In the wake Venezuelan president Hugo Chavez’s death on Tuesday, obituaries and analyses of Chavez’s legacy have already flooded the media. To be sure, his fourteen-year presidency was not without controversy and his legacy will undoubtedly be tarnished by the violence, botched economy and deeply divided society he leaves behind. But among a considerable population of Venezuelans, mostly poor, Chavez will be remembered as hero. After all, despite his autocratic tendencies, Chavez was popularly elected three times.
As an obituary in Bloomberg Businessweek notes, Chavez was a pioneer of a form of government often referred to by political scientists as “competitive authoritarian regimes.” As the Businessweek piece explains:
“These are regimes where leaders gain power through democratic elections and then change the constitution and other laws to weaken checks and balances on the executive, thus ensuring the regime’s continuity and its almost total autonomy while still retaining a patina of democratic legitimacy. It is not accidental that Chavez was the longest-serving head of state in the Americas.”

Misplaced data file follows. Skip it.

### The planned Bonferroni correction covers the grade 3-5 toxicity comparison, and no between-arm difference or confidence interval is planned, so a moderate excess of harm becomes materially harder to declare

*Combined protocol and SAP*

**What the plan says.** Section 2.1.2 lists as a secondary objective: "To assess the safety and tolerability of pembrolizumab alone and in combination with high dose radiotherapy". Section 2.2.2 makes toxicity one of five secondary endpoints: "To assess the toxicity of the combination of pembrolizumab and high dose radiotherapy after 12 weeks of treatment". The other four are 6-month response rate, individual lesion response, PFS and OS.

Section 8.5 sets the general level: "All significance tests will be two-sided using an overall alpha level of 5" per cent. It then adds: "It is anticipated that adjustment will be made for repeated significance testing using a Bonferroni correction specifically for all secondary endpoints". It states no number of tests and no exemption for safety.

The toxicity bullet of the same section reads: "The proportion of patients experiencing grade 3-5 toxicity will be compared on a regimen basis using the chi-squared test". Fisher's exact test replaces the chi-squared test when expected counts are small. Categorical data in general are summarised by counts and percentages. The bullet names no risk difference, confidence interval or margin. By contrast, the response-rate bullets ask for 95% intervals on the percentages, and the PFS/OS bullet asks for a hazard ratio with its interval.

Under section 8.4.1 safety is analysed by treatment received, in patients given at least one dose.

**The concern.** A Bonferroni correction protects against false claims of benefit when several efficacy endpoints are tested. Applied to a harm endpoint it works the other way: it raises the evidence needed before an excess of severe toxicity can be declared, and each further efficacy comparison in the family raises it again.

In my new book Democracy in Retreat, I explore this trend of elected authoritarianism and its relationship to the overall decline of democracy worldwide. Like Chavez, a spate of other elected leaders—Thaksin Shinawatra in Thailand, Evo Morales in Bolivia and Ollanta Humara in Peru, to name a few— have shown little dedication to constitutionalism or the rule of law once firmly entrenched in office. In a new excerpt from the book now available on CFR.org, I explain Chavez’s rise and the subsequent revolt of the Venezuelan middle class.